Seemed like a great place for a quiet vacation for people in the area.
The views from Chuckanut road down by Larrabee state park were stunning and the riding was spectacular. I'd been going into a headwind all day and to finally have trees and hills to break up the wind gave me the revitalization I needed 70 miles into my ride.
From there, however, the roads into Anacortes got rough, the weather started to turn south, and the headwind was relentless. The last 20 miles were a real grind, and by about the last few miles or so my pace had slowed to a crawl. Thankfully though, another cyclist happened to pass me and ignore my greeting, obviously too busy with his hard ride he was in, which was just the mental refreshment I needed to find that other gear and rev up to chase him down and stay on his wheel. He noticed. But as much as he tried sprinting away, I was too close to my destination and thus unshakeable, no matter how expensive his aero wheels were. I would have liked to keep following him and check out more of the area, as Anacortes, like Victoria, was a town with light traffic and great bike trails, but after a full day of travelling, I was more than ready to get back to my car so I peeled off at my exit and coasted down to the harbor. Just before I turned off, he had looked back and seemed to be more than a little surprised at my relaxed non-expression, as I sat right there with him, a couple bike lengths back to show that I didn't need to sit right behind him to keep up.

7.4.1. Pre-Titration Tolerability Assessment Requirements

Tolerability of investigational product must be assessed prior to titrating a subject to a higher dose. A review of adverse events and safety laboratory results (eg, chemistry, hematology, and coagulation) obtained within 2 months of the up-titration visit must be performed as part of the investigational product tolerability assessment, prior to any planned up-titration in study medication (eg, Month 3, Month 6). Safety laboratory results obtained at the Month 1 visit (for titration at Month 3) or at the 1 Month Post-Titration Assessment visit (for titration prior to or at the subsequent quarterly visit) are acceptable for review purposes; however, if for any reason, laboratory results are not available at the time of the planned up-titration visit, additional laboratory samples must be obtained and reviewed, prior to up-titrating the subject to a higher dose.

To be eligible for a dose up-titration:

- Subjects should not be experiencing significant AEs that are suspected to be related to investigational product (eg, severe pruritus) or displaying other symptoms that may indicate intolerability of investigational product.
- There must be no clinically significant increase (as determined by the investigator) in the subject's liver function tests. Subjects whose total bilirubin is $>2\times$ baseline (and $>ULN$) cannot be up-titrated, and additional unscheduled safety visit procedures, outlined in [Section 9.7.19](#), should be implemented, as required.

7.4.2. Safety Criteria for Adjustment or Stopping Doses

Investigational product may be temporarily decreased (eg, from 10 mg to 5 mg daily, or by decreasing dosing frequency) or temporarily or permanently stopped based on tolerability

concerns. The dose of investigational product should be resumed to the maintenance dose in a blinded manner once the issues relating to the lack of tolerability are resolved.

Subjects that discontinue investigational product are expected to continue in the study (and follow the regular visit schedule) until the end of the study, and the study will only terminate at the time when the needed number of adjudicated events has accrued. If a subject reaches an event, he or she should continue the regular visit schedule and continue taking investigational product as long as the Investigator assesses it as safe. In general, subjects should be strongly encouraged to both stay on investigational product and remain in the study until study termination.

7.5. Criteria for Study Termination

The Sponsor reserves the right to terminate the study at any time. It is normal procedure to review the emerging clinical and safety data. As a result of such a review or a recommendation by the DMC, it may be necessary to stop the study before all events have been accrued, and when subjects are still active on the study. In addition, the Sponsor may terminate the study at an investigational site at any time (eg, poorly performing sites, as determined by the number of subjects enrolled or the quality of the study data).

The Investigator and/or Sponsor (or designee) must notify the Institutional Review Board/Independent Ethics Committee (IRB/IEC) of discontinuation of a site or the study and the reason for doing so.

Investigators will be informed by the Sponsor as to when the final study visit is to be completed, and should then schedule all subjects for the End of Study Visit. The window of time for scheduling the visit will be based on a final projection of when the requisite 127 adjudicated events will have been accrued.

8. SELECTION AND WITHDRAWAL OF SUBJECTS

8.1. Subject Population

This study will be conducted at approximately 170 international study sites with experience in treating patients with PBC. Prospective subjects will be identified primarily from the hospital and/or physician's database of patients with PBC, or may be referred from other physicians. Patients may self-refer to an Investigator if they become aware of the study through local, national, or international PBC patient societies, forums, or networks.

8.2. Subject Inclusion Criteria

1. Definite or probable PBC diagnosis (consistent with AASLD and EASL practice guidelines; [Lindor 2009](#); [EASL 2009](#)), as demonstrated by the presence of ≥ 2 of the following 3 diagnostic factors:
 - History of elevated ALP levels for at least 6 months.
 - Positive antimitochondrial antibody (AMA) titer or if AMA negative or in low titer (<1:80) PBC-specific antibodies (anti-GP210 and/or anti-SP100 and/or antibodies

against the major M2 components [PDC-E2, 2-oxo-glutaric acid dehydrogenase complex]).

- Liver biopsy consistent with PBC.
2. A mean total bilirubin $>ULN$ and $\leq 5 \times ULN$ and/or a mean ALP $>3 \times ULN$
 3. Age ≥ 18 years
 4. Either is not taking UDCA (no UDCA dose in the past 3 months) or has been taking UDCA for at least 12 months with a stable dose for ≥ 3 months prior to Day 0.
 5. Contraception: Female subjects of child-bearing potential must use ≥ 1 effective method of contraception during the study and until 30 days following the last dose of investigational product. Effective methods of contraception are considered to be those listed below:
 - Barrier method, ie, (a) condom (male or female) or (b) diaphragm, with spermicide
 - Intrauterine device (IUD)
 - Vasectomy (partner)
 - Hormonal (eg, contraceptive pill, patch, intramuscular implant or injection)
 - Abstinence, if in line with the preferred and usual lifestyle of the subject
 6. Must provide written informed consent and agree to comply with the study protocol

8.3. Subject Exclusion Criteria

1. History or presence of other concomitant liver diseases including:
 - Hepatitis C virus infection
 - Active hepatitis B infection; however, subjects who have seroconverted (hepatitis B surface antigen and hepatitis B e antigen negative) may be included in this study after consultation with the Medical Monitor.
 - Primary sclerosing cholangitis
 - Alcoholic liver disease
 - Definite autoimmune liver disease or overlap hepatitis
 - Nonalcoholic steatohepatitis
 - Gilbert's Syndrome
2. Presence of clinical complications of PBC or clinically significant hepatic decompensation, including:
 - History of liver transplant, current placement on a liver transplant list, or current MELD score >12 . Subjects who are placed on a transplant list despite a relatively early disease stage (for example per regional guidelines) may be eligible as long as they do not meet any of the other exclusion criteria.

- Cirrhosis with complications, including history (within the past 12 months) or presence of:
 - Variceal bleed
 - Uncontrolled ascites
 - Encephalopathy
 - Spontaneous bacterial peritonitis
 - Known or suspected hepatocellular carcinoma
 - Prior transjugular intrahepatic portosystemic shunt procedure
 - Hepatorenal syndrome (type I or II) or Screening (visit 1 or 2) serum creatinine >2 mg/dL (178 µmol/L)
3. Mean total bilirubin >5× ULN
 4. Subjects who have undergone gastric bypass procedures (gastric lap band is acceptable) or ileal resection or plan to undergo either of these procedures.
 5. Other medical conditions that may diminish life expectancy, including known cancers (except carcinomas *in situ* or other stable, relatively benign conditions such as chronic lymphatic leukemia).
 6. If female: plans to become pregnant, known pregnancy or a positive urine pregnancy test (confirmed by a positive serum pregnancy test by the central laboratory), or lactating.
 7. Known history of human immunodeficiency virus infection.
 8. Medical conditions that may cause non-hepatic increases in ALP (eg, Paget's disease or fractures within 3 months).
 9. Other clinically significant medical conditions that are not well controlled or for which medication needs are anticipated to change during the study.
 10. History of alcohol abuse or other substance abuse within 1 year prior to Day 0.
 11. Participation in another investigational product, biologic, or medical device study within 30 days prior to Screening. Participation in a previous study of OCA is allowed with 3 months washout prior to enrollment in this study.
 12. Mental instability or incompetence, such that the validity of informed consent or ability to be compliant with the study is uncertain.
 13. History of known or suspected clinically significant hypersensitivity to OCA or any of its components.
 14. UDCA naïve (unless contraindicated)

In Canada, I decided to stay in hostels to check them out and try to meet other travellers.Though they cost between $30 and $40 a night in Canada, I figured this to be well worth it to meet some other people and because the locations are typically very good, being either right downtown or on a beach of some sort. This worked out quite well in Victoria, where I ate dinner with two lovely girls from Scotland, and had a few beers at night with some guys from Germany and Switzerland, however, the scene was much tamer where I was at in Vancouver as I was too late to get into the central or downtown locations in that city. That is not to say that the hostel I stayed at on Jericho Beach was bad, by any means. In fact, I still was able to get great conversation and information from the people there, it was simply that most seemed to be there to find an apartment in the city and not to see it and experience it like I was! From here I learned that not all hostels are the same, and that some can be quite the party scene, particularly ones in Banff and Jasper, which, after looking at pictures, are places that should be on everyone's travel list! One thing I also noticed was that I seemed to be the only American at the hostel in either location! This certainly reinforces my theory that Americans need to travel more, particularly out of the country when possible. Though Canada is so close to America, it distinctly has a foreign country feel to it somewhere closer to that of Europe than America.